A newcomer on the art-fair circuit, Future Fair’s 2022 edition was on view at the Chelsea Industrial in New York City last weekend. Wanting to create a “capsule-sized exhibition” the fair’s organizers sought to find a way to participate in the global art market in a carefully considered way. Guided by the core values of transparency and equitability, the Future Fair’s approach has brought together diverse groups of exhibitors for two years running.
2022 marks the Future Fair’s first venture into exhibiting collectible design. Curated by Julia Haney Montanez, the in-show design exhibition Alien Days makes reference to the present nature of what collectible design looks like. Haney Montanez brings years of experience as a design curator, advisor and writer — including several years as Curator At Large for the Architectural Digest Design Show — to the Future Fair.
For Alien Days, Haney Montanez brought together work from eight different studios to create an exhibition experience that feels simultaneously unfamiliar — or “alien” as per the show’s title — and welcoming. The curator explains that the exhibition offers not a glimpse into the future but rather a peek into “a parallel reality of singular design works in the traditional context of a living room.” Placing collectible design in a proxy domestic space brings out the otherworldliness of the pieces on view and provides an accessible entry point to contemplate them.
Though the pieces have been expertly compiled to create an immersive experience for fair visitors, each piece is a notable work of collectible design in its own right. Here are five standouts that would make a welcome addition to any design collection:
The Lyndon Chair is Aleiya Olu’s first piece of furniture design. The chair is a simple, playful throne-like design that creates a dialogue between Michigan’s mid-century modernism and the often surrealist feeling of modern-day Detroit. Olu undertook an independent study of industrial design and ergonomics, which has resulted in a practice that features pieces that have a familiar, comforting feel while being visually striking and often avant-garde. Each Lyndon chair is assembled by hand, made of cherry oak and polished off in a custom satin finish, which gives the wood a subtle glow that the designer explains is a reference to “Brown skin under the warmth of the sun.”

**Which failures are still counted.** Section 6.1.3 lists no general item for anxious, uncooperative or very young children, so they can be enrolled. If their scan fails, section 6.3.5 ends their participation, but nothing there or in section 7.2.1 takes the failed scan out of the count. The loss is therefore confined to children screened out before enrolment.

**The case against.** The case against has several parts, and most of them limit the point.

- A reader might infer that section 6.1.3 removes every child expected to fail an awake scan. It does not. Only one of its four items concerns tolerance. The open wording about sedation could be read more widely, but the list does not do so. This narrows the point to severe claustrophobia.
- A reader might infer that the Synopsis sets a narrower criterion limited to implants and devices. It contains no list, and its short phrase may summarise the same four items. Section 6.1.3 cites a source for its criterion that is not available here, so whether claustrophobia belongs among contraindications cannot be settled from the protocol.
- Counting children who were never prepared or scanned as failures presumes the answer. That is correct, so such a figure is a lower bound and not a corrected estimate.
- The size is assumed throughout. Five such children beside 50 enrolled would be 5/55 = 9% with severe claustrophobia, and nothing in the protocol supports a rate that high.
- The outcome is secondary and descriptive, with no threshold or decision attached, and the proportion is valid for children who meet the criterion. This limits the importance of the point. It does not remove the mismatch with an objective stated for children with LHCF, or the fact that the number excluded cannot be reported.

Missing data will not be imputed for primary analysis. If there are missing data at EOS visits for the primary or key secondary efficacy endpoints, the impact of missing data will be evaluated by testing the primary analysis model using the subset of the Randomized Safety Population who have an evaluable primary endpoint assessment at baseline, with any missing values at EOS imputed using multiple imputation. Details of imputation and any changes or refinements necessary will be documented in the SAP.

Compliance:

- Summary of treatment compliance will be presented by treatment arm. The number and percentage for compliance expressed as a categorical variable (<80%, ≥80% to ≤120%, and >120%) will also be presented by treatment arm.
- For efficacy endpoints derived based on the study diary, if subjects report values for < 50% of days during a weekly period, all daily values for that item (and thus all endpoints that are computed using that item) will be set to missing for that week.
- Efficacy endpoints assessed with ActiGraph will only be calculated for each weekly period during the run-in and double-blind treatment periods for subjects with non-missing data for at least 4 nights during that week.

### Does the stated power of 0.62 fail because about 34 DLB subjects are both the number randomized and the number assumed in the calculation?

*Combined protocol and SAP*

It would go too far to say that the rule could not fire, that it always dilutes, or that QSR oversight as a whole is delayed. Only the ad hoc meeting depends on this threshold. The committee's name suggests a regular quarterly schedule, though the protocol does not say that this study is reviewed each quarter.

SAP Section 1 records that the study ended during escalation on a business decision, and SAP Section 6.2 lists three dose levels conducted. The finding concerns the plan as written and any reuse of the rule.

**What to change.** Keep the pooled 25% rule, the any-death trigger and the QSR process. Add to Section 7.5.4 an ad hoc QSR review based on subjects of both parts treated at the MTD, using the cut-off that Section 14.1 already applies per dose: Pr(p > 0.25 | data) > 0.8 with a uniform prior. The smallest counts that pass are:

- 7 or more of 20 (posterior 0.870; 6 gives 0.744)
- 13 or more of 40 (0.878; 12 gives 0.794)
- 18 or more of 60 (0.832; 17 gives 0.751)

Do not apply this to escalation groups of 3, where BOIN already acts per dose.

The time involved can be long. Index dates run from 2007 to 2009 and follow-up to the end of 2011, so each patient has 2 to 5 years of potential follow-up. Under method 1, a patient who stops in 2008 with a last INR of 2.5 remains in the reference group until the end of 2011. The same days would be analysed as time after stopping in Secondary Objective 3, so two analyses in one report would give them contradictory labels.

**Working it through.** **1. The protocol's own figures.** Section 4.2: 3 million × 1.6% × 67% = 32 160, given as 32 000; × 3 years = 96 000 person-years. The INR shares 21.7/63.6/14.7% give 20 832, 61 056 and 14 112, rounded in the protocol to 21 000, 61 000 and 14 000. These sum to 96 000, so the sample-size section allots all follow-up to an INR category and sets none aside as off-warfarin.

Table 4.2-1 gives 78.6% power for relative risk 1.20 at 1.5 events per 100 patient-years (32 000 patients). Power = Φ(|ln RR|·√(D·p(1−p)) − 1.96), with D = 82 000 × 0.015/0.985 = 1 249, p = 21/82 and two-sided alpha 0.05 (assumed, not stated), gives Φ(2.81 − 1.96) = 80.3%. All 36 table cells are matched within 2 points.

Hannah Vaughan’s practice is based on transforming waste materials into poetic objects. With her Crushed series, Vaughan creates pieces sited in the future from what would then be the “debris of humanity’s past industriousness.” Using sheer force and a hydraulic press, the designer transforms ventilation tubing, discarded oil barrels, chromed car fenders, corrugated roofing material, shells of washing machines and mangled metal shelving into pieces that leave visitors thinking about our industrial landscapes and production of trash.
The floating shelf on view is part of Ian Cochran’s Plump series, which originated from the designer’s interest in resin. Cochran often works with resin and fibreglass composites — materials not typically used in the world of art furniture. The shelf’s components are held together by a series of grooves and notches (in a Japanese-joinery-esque fashion), and does not require any additional fastening.
Part of Swell Studio’s Taba collection, the Taba wall sconce is an exploration of materials held in the studio’s collection. The design for the sconce was inspired by the sunrises over desert landscapes — in particular, how it rises over the territories that the Ute and Paiute peoples inhabited. The piece, which was hand-crafted in Swell’s studio in Saugerties, New York, brings the outdoors in with its subtle formal reference to the natural world.
Led by designer Quincy Ellis, Facture Studio is a contemporary furniture company that uses resin to fabricate its pieces. The featured desk and stool were made using the MELD technique, which gives them the illusion of being perpetually in motion when perfectly still. The novel fabrication technique creates a variation in the saturation of pigment throughout both the desk and matching stool, which results in light refracting through the resin in unique patterns, giving the pieces a dream-like effect.
Curator Julia Haney Montanez brought together works from eight studios for Alien Days, the first design-centric exhibition presented at the sophomore edition of Future Fair in New York.